Watson: "We're not where we wanted to be. Obviously, coming here, we wanted to be 3-0. So, it takes the sting away a little bit, but we have a great opportunity to go out there and get a win against a good football team. So, it's surreal, and my teammates are excited. Hearing them talk and of them trying to do their English accents is fun. It's a moment I'll remember forever."
Q: How much have you had to educate your teammates about football vs. soccer?
Watson: "First of all, I am not calling it soccer. That's what they know. But just to not get any confusion, they're all excited … I know a couple of them wanted to get an opportunity to go into town and catch one of the teams. I know Chelsea plays tonight. But, obviously we have work to do so it's not going to happen. I've been schooling them in a lot things, but obviously I'm not from down here. They've all been asking, 'What's going on, and how long is this and how far is this.' Listen, I'm not from here. I'm from Manchester. It might be a small country, but there is a big difference between London and Manchester. But, I'm trying to help them as much as I can."
Q: Did you ever think that Wembley Stadium would be a place that you would play?
Watson: "No, definitely not American football. As a kid, we all had dreams to play in the Premier League and stuff. Playing in the FA Cup in Wembley was always something you dreamed of as a kid. American football wise, no. Not even after I got drafted. I watched the Steelers out here last year vs. Minnesota and then I didn't really think until the schedule came out. It's like a dream really."
Q: Manchester City plays tonight and Saturday. How will you keep up with those games?
Watson: "We're always going for the win. I see the other day Manchester United didn't do so good. I was back home and my brother picked me up in the day time and he had the paper in his car. I turned right over to the back page. I see Chelsea 1-1, and United lost 5-2 or 5-2. Yeah, that was a good result." (laughing)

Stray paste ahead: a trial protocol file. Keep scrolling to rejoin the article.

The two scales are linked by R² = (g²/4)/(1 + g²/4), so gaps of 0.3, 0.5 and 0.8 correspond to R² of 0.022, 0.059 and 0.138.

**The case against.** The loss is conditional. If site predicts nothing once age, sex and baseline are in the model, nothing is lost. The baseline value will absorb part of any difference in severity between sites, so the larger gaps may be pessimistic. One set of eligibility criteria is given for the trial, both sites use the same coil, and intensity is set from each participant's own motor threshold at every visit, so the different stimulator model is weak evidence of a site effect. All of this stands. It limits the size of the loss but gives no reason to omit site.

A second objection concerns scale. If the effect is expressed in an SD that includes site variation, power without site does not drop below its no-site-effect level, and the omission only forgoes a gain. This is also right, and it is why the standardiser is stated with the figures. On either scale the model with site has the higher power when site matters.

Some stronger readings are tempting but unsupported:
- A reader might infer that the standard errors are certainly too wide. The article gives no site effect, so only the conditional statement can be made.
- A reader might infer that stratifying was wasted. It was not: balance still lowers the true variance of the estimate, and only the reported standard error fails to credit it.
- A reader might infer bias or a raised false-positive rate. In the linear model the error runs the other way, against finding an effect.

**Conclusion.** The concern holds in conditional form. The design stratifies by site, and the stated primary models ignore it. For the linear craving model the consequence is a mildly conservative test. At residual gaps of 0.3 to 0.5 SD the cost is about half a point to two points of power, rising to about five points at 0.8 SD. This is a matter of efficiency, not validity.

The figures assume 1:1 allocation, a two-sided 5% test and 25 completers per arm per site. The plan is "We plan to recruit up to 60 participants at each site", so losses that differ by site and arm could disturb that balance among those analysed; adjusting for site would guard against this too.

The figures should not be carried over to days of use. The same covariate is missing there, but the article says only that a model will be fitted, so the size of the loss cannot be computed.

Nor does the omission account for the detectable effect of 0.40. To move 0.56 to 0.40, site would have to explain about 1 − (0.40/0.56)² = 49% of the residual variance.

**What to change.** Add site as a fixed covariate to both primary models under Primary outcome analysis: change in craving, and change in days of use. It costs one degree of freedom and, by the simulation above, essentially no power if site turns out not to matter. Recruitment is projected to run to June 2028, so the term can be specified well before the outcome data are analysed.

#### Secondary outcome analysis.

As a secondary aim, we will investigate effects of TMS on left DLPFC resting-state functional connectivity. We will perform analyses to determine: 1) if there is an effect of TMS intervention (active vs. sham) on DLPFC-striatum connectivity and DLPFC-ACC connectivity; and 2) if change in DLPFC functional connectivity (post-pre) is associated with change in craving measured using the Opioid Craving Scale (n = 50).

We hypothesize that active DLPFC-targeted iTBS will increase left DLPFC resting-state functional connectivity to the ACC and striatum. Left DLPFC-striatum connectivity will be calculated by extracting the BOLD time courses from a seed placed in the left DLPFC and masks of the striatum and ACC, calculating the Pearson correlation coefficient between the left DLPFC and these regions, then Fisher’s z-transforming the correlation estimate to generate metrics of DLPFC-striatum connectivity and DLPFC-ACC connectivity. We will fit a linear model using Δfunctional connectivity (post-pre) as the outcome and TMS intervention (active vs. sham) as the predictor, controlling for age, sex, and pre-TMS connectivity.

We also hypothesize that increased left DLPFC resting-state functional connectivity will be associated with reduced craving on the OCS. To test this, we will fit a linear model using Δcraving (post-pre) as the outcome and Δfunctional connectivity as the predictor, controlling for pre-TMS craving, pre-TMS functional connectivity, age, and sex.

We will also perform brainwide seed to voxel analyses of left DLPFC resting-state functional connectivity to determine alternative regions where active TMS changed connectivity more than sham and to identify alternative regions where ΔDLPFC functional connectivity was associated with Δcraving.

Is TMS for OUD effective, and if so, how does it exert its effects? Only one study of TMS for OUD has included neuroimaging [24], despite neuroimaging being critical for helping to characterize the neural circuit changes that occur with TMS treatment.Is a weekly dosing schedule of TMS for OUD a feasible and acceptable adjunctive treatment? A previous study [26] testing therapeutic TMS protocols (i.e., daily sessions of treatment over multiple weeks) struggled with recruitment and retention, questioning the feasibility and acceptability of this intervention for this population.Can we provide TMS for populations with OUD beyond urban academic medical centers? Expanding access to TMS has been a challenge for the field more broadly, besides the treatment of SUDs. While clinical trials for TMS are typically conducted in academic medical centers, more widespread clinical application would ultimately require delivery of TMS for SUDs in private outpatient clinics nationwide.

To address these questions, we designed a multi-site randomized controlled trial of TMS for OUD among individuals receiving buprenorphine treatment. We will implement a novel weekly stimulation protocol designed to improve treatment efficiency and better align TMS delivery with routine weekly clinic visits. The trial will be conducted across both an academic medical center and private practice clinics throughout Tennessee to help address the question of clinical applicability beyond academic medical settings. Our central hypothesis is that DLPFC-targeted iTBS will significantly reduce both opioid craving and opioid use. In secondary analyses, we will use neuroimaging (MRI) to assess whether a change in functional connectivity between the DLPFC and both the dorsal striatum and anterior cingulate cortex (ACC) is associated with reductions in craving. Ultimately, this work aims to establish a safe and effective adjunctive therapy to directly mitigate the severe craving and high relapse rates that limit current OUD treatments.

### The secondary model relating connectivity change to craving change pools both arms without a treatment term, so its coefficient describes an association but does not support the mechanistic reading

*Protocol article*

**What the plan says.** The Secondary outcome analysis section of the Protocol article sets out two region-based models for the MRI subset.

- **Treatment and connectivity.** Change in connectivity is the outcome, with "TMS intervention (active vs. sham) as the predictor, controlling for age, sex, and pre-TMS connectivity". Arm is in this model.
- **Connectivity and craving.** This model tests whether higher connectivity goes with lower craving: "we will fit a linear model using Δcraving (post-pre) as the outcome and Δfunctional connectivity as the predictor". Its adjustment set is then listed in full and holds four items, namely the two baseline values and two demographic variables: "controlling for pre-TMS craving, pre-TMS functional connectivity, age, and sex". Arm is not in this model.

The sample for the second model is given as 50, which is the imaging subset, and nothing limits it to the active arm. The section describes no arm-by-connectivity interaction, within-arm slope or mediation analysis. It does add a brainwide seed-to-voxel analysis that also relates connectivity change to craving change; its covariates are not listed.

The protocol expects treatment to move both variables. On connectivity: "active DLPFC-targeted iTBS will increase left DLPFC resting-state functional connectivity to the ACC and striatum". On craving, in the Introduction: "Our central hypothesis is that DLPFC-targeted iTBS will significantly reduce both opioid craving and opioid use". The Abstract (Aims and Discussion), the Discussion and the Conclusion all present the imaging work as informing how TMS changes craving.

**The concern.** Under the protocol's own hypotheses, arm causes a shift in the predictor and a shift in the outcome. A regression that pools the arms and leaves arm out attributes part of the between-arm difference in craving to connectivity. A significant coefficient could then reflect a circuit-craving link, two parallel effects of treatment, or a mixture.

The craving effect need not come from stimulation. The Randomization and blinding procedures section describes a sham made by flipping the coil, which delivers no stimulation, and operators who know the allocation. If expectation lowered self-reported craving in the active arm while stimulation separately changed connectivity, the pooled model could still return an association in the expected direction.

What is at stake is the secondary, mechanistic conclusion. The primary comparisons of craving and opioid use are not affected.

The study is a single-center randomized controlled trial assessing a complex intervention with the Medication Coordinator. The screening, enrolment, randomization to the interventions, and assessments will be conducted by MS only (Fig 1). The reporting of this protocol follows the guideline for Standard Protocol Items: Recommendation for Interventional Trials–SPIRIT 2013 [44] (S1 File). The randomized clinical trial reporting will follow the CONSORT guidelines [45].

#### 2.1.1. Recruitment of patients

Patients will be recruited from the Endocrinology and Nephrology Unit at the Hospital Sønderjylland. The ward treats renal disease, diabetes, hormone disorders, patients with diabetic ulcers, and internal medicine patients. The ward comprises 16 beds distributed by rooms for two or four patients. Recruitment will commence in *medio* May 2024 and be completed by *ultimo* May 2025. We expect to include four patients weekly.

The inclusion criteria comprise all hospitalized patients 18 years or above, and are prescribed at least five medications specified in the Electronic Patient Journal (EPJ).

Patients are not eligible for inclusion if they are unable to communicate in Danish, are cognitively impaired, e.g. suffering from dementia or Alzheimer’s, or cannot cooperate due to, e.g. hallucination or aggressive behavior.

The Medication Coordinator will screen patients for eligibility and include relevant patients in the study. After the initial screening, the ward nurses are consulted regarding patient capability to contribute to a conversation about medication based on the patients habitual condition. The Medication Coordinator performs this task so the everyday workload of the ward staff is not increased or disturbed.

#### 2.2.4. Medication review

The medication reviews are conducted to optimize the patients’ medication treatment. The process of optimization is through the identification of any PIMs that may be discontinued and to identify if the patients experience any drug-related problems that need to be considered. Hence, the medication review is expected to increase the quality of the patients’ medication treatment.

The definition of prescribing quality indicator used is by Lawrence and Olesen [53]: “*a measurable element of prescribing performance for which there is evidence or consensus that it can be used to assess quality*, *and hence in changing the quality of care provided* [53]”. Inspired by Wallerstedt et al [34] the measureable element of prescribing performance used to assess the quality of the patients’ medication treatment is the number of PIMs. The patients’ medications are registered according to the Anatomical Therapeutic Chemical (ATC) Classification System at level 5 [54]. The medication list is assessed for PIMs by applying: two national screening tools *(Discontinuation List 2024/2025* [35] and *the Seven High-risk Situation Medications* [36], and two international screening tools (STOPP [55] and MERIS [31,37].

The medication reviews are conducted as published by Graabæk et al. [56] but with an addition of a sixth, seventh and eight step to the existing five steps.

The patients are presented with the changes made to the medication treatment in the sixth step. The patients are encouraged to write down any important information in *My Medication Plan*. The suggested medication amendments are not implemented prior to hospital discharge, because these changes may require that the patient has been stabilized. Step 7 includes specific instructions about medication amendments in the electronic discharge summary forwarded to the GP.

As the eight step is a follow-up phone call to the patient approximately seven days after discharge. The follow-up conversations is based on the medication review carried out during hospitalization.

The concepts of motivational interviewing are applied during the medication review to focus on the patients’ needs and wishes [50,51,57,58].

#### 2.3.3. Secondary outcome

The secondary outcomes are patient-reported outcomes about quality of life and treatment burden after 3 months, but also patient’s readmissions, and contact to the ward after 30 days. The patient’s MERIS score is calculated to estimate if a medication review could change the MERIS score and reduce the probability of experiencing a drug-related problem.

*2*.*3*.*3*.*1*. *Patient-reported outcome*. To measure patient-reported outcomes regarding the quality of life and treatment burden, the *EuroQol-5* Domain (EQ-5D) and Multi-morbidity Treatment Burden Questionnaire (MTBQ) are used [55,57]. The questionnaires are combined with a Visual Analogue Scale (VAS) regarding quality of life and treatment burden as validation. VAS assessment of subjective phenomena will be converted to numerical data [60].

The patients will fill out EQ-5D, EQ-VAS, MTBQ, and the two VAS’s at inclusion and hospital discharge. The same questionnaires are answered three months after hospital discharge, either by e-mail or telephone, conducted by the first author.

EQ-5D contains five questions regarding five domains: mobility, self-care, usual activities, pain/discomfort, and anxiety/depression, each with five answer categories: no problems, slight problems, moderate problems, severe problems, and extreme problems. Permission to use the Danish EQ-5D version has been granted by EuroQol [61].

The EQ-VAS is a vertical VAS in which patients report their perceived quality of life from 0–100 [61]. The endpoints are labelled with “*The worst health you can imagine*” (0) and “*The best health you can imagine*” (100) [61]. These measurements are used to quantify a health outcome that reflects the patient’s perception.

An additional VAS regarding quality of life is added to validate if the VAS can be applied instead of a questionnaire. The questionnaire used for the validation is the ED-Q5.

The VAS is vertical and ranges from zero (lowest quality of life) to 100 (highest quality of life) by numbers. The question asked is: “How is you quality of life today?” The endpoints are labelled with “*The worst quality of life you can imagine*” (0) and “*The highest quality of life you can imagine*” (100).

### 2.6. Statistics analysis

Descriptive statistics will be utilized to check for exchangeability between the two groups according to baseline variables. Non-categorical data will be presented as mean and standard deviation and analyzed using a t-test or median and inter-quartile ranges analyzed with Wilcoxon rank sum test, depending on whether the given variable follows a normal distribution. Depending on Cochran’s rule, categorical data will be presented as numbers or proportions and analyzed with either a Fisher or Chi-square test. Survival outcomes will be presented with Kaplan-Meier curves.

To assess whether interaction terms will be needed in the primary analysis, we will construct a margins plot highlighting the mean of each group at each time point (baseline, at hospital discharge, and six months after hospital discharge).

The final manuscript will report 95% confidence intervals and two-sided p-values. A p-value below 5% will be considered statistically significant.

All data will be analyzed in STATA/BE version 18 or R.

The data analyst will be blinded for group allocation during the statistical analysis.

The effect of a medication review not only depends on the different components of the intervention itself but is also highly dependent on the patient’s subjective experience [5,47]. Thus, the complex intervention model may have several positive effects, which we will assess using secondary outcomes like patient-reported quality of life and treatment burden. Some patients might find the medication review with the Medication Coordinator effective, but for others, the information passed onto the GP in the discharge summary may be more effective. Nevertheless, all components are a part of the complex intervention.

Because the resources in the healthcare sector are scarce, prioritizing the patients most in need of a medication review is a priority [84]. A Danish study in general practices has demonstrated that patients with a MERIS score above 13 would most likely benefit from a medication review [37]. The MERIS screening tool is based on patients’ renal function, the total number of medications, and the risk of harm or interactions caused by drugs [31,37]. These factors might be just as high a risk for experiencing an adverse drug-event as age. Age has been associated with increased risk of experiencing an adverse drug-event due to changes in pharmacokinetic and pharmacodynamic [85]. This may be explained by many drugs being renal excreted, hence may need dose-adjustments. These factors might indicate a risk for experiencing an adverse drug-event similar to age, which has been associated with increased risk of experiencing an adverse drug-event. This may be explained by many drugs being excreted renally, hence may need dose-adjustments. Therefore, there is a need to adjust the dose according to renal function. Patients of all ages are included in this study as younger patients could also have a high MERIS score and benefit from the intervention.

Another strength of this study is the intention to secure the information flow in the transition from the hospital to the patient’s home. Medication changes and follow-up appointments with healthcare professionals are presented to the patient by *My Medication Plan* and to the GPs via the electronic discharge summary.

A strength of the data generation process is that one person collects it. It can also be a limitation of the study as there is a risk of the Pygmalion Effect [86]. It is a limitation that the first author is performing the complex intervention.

Q: Did you see Joey Barton was here as well?
Watson: "No, was he? Stop it. I didn't get to see him. Joey Barton is a tough guy. I followed him in his City days and when he was at Newcastle. I used to grow up watching him too. Hopefully he is still around."
Q: How do you think the NFL could maybe encourage some of the youngsters to take up a sport more in the U.K.?
Watson: "Sports is a great opportunity. For me growing up, if I never played basketball, I probably would have never left Manchester. When I was 15, I was in [inaudible], and I was in Northampton. We got to go to London and things like that. A lot of people where I am from, you don't really leave Manchester. It's a great opportunity to travel to meet people. Diversity breaks those barriers and ethnic background, so American football is just another one of those. It's a unique sport in terms of everyone has their own individual jobs to do, but you have to think about your teammates while you're trying to do your job because if you don't do your job or slack on plays, you're compromising the integrity of the whole team. I consider it like one of the most team sports in the world pretty much because, like I said, if you're not doing your job you are letting down the rest of them. But at the same time, you have to concentrate on doing your jobs. It's just unique in that sense. I think that we have a lot of talent in England, a lot of athletes who if they aren't playing football, rugby, they are just not really doing anything and a lot of them can get into trouble. It's definitely a sport I think a lot of guys need to take investment into."